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Meet five D.C. start-ups that aim to build a business on mobile
But even as the couple's real-life romance burgeoned, they found no online outlet to effectively chronicle their relationship and share it with others. That's the impetus behind BeCouply, their joint venture that blends the traditions of courtship with mobile technology.
The smartphone app and its companion Web site, which are still being privately tested, allow couples to capture memories with photos, orchestrate double dates with friends or corral outing ideas from others in the same area. The app lets it all happen in the moment.
"With everyone having a smartphone in their pocket, and a camera along with it, it's just a great opportunity to document your life as a couple and connect with people on the go rather than having to plan everything meticulously ahead of time," Uzamere said.
They hope to make money through digital deals tailored to couples or by promoting companies' date offerings for a fee, but those revenue streams also rely on a critical mass of users that the duo will need to rally.
"We really want to understand both the acquisition and retention around how our users are coming and leaving," Uzamere said. "If you want to build a product that millions of people are using, then you have to make your first 1,000 users really happy."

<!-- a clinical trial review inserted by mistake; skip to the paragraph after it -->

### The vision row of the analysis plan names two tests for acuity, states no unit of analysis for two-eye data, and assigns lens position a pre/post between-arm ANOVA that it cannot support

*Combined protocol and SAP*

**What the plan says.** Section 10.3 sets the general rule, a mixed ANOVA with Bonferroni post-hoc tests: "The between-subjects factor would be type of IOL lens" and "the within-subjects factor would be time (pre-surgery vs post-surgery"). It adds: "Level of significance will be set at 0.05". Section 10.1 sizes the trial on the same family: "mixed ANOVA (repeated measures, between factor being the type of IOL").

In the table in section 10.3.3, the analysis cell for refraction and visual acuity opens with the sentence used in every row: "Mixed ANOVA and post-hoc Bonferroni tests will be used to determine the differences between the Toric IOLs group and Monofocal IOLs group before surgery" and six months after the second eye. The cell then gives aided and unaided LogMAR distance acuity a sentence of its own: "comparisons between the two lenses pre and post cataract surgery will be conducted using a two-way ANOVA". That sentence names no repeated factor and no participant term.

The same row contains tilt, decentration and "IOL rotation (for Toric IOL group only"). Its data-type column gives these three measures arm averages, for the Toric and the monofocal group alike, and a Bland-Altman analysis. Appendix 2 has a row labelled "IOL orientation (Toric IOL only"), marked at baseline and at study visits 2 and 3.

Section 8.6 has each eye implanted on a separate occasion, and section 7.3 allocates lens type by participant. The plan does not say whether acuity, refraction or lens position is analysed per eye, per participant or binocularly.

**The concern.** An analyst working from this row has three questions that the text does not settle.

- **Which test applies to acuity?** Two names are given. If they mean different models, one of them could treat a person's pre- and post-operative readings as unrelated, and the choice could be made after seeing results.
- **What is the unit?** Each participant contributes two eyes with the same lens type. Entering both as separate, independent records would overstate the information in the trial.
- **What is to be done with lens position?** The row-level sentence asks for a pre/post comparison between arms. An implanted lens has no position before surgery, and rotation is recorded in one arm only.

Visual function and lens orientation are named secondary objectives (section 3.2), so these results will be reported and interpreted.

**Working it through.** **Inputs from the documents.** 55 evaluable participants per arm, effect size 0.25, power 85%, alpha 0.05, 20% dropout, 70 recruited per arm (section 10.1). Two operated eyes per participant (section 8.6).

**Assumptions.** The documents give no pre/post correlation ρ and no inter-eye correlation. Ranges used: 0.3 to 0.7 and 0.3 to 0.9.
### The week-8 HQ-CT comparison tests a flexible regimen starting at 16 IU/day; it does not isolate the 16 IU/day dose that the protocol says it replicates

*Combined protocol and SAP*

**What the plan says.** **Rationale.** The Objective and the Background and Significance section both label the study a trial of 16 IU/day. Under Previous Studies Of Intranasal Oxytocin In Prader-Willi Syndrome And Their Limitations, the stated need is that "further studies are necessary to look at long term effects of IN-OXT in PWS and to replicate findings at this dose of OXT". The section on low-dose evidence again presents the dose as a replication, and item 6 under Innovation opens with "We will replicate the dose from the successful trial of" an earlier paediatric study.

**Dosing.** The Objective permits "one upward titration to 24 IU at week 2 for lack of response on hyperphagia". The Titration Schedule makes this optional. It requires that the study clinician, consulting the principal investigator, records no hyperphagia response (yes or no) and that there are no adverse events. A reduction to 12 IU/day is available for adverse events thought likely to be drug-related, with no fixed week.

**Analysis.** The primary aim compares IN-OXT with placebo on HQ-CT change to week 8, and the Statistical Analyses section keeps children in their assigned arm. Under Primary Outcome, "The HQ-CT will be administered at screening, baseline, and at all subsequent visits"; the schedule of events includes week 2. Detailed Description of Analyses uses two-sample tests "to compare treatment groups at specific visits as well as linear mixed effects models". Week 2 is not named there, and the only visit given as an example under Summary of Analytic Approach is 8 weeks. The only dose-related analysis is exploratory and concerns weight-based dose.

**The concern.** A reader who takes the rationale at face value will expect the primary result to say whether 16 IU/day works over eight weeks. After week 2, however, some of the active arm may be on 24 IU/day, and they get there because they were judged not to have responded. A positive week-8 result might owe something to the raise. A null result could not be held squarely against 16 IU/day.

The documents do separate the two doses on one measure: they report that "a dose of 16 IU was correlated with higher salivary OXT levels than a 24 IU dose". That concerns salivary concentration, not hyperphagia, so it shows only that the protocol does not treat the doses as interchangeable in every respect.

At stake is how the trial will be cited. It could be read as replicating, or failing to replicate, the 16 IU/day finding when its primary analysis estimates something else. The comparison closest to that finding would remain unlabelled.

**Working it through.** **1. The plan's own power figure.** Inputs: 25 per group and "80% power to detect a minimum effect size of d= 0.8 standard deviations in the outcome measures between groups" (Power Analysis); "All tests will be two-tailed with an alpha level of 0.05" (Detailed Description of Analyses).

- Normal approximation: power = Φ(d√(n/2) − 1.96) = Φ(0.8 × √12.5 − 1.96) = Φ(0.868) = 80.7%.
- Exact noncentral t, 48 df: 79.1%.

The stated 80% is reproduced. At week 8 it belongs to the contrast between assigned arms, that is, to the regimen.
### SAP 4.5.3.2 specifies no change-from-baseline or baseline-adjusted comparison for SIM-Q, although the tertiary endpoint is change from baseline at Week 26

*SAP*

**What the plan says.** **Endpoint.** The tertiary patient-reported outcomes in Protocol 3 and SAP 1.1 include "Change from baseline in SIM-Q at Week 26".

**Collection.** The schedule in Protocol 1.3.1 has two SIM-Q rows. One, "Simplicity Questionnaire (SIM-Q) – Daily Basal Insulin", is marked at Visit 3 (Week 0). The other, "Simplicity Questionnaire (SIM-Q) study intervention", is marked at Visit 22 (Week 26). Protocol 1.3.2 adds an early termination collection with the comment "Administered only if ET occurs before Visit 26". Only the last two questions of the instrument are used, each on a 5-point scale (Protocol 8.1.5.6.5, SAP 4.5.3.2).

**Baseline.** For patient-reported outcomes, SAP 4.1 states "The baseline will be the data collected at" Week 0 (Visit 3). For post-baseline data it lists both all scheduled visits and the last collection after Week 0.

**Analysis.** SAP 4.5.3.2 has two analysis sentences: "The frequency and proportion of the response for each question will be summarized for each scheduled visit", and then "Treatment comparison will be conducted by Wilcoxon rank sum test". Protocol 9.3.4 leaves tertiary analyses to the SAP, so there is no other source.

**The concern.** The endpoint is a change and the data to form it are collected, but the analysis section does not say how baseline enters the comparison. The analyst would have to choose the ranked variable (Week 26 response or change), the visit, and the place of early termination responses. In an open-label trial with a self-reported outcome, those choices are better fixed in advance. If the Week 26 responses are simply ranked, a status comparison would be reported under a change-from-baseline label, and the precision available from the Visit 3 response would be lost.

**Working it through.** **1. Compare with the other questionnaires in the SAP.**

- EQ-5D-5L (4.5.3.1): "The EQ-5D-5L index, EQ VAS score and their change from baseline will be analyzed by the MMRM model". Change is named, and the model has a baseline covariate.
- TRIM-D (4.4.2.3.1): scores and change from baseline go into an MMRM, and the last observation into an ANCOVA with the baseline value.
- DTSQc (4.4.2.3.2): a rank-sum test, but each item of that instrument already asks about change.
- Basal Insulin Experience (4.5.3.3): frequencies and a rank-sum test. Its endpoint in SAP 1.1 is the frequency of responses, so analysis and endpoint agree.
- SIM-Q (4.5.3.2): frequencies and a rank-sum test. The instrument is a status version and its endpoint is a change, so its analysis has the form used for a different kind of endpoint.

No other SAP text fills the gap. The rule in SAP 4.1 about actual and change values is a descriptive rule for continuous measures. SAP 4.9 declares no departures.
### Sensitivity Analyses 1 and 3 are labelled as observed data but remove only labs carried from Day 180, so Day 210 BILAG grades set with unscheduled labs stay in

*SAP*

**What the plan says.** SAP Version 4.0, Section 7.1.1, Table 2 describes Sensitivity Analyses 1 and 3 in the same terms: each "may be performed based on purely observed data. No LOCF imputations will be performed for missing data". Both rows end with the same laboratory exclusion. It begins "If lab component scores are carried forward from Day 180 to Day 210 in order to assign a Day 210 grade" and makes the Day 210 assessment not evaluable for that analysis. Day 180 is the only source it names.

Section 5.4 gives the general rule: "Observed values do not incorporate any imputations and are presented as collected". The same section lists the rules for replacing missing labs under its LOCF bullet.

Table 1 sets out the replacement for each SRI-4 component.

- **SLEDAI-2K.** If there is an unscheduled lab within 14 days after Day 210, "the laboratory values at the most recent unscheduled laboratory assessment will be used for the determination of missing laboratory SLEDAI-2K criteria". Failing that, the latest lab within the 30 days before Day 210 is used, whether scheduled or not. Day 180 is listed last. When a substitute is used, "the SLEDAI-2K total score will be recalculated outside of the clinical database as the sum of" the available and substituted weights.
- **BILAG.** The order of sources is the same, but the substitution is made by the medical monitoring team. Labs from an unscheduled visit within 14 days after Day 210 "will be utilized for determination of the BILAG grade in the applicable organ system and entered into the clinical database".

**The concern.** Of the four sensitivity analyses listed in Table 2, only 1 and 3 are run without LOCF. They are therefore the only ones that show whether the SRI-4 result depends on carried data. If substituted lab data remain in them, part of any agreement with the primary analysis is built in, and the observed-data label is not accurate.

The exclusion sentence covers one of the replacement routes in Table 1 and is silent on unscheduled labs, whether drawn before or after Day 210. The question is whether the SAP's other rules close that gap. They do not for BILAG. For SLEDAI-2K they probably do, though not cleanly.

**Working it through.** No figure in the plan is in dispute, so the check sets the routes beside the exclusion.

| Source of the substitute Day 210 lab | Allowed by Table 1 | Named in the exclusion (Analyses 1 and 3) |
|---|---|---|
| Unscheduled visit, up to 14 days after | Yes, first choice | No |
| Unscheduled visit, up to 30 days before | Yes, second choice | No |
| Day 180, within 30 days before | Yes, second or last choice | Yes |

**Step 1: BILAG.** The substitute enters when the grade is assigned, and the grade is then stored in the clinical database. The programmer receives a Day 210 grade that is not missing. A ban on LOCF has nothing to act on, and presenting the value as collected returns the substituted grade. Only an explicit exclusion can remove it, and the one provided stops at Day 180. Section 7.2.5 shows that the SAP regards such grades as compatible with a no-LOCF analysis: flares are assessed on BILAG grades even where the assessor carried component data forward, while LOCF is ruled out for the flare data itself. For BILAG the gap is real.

Behold the grocery list, a fixture in every household. But for its ubiquity, Jeremy Monat of District-based White Glove Apps thought it should have more value. That's when work on iSpeedShop began.
"There are everyday tasks that we have to do and we now have computers in our pocket, [so] why aren't they helping us do these mundane things? That's kind of the genesis of the idea," Monat said.
Shoppers use the application to build a list of items they intend to buy during their next grocery run. The app then uploads any coupons that the store or a particular brand has to offer. For example, add jelly to the list and you might find a $1 discount on Welch's.
The application also uses the geolocation feature built into most smartphones to reveal any specials available at a specific store while the customer is within its walls. Monat said the application is still under development but the team will soon begin peddling it to mid-size grocery chains.
"What we're thinking of now is we would partner with the retailers and customize the app for them, and charge them some amount for that, and then get some of the coupon revenue through those partnerships," Monat said.
From the plumber's receipt after a house call to the membership form at a health club, James Quigley sees a lot of unnecessary paper. He launched Canvas in late 2008 as a way for businesses to replace paperwork and eliminate data entry with mobile apps.
"We saw a number of very analog tasks that were still left around that needed to be digitized," he said. "Companies who are buying mobile devices in bulk now are wanting to get more out of those devices, so that's absolutely what our whole vision was and we've been growing quickly since we launched the service."